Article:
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The Gut-Brain-Axis (GBA)

Our second brain


It’s time for some science!! You may have heard a lot of talk about your microbiome and the gut-brain-axis recently. It’s only been in the last few years that we’ve started to better understand the connection between the brain, gut, and microbiome and its influence over our health. Goes to show there is always more to learn and still so much we don’t know!


The Gut-brain-axis refers to the physical and chemical communication system between your gut and your brain. To put it simply, the health of your brain effects the health of your gut, and the health of your gut effects the health of your brain! To keep this connection running smoothly we need to nourish our microbiome. Gut microbes live in our gastrointestinal tract and are responsible for breaking down food, nutrient metabolism, protecting against harmful pathogens and modulating the immune system. Basically, their full-time job involves being a policeman, a doctor, a farmer and a delivery man all at once… that’s a lot of responsibility!


These microbes send messages via neurons and the nervous system, neurotransmitters, hormones and the immune system, which link emotional functions of the brain like mood and mental health, with digestion and absorption.


Recent studies have highlighted the importance of maintaining a diverse microbiome to facilitate these interactions and reduce our risk of dysbiosis. Dysbiosis, another word that’s been floating around, refers to reduced microbiome diversity. We have observed and associated dysbiosis with the development of certain disorders such as IBS, IBD, coeliac disease, asthma, various mental health conditions and even cardiovascular disease.


So how can we support our GBA and keep it happy and healthy?


It’s not complicated or overwhelming, and expensive supplements aren’t crucial. It’s all about TEMPEH…


Try and incorporate a variety of fruits and vegetables:

The more diverse your diet, the more species of bacteria you’ll be consuming. Fruits and vegetables also contain indigestible fibre which stimulates certain gut bacteria growth.



Eat fermented foods.

Fermented foods like yoghurt, kimchi, miso, tempeh and sauerkraut have been created from microbial growth, meaning they contain large amounts of good bacteria which will increase diversity.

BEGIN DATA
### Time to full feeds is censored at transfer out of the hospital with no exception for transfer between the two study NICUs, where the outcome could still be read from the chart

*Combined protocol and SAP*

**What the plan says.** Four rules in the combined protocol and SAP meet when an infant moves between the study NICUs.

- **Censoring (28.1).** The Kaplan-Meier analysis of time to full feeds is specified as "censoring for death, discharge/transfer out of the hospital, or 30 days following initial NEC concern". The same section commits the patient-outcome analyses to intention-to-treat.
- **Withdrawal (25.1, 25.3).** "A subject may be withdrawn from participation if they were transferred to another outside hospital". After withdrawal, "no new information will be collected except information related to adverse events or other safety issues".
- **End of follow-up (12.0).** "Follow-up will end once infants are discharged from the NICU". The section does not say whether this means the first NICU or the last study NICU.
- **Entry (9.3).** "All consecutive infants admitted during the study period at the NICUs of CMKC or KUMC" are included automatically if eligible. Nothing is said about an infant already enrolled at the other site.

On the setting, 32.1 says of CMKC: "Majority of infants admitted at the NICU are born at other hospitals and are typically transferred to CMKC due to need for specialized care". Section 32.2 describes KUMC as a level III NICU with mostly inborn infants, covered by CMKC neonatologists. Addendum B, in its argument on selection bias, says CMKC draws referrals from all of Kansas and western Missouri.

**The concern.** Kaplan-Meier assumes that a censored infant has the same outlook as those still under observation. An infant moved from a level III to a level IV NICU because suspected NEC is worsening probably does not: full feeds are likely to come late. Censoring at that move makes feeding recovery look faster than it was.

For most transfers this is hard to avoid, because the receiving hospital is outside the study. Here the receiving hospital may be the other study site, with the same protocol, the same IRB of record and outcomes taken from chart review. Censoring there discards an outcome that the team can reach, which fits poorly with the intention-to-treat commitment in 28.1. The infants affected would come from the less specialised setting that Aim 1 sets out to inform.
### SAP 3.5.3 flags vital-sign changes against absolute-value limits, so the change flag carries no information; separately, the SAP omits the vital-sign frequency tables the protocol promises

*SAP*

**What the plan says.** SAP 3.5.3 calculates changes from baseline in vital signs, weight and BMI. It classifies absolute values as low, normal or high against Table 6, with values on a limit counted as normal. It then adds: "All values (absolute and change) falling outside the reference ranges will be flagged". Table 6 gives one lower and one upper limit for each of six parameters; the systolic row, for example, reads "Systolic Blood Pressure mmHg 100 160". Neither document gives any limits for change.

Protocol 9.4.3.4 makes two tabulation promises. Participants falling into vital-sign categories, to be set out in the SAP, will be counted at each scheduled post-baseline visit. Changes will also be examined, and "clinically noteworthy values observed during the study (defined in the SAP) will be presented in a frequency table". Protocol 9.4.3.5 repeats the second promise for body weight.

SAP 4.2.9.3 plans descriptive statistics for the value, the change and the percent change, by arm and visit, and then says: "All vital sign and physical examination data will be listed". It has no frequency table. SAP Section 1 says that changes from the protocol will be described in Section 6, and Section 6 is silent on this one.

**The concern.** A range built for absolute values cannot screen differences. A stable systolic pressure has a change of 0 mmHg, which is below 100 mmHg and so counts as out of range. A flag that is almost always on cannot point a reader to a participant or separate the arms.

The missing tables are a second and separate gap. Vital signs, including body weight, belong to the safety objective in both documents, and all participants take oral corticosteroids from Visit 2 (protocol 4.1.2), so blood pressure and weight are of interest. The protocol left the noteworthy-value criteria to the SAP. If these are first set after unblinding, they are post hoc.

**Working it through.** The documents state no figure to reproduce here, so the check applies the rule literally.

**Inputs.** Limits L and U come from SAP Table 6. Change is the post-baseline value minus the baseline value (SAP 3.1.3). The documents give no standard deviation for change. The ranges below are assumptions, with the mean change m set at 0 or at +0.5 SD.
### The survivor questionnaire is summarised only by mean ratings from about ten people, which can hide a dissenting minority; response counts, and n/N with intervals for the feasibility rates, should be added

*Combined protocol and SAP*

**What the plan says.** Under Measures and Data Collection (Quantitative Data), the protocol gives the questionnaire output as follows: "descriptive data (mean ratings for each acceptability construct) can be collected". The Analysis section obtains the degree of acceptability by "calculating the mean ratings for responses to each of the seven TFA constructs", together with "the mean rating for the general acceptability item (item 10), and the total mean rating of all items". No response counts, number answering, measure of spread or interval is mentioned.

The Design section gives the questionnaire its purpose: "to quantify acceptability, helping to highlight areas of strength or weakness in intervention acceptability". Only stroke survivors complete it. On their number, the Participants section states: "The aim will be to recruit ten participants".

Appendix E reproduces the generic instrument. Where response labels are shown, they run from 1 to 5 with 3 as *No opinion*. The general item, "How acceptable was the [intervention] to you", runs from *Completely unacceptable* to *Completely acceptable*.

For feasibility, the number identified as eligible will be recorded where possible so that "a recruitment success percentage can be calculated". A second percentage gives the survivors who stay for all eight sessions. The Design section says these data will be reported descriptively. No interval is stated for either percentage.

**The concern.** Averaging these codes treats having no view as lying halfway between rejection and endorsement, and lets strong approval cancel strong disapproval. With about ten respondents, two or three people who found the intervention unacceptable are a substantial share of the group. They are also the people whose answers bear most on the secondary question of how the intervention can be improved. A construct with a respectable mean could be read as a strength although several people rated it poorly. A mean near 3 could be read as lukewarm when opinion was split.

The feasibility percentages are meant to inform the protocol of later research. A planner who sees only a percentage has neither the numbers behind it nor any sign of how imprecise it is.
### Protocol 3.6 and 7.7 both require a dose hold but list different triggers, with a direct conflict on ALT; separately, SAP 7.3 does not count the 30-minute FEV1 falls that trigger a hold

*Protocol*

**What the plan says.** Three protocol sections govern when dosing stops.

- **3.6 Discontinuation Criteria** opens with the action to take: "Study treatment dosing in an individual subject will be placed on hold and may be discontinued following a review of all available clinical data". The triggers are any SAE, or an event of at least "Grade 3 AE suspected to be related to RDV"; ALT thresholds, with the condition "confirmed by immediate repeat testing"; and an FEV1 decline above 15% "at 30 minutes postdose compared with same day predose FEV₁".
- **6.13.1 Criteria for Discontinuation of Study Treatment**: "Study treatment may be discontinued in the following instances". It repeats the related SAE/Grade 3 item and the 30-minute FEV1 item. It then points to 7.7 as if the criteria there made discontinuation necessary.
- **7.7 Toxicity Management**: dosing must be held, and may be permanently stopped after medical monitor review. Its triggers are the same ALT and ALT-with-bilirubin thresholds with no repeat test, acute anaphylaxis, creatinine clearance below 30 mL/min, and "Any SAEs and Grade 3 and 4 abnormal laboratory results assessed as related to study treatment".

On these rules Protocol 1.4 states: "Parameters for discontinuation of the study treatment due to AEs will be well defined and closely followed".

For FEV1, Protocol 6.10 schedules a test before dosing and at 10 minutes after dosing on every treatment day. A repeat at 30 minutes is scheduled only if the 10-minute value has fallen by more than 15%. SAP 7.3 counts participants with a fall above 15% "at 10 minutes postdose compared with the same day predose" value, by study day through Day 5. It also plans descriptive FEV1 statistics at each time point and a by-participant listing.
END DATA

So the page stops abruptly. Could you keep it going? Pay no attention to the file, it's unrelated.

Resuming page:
Movement.

Physical exercise and mindfulness reduce stress and support diversity. Listen to your body for intensity

ques, a 30-minute walk to end the day might be just what the microbiome doctor ordered.



Prebiotics are just as important as probiotics!

Prebiotics feed your microbiome, don’t forget the complexity of their job... they need fuel! You can get prebiotics from a range of whole food sources: garlic, onions, nuts, bananas, asparagus, beans and lentils, and root vegetables.



Eat whole grains.

Whole grains like quinoa, oats, rice and barley all contain adequate amounts of fibre to keep you regular, fuel your microbes and reduce your risk of disease.


Hydration

An easy healthy hack, drink your water! Hydration is essential for gut bacteria balance among almost every other function in our body. Keeping hydrated will help break down food and aid digestion and regularity.


We quite literally are what we eat, so I encourage you to go and consume some happiness and strength.



 

By Georgia Lamrock, Student Clinical Nutritionist @tasteful_tucker

References

Eirini, D., Cox, S., Rossi, M., & Whelan, K. (2019, 08 05). Fermented Foods: Definitions and Characteristics, Impact on the Gut Microbiota and Effects on Gastrointestinal Health and Disease. Nutrients, 11(8), 1806.

Martin, C. R., Osadchiy, V., Kalani, A., & Mayer, E. A. (2018). The Brain-Gut-Microbiome Axis. Cellular and Molecular Gastroenterology and Hepatology, 6(2), 133-148.

Myhrstad, M. C., Tunsjø, H., Charnock, C., & Telle-Hansen, V. H. (2020, 03 23). Dietary Fiber, Gut Microbiota, and Metabolic Regulation—Current Status in Human Randomized Trials. Nutrients, 12(3), 859.

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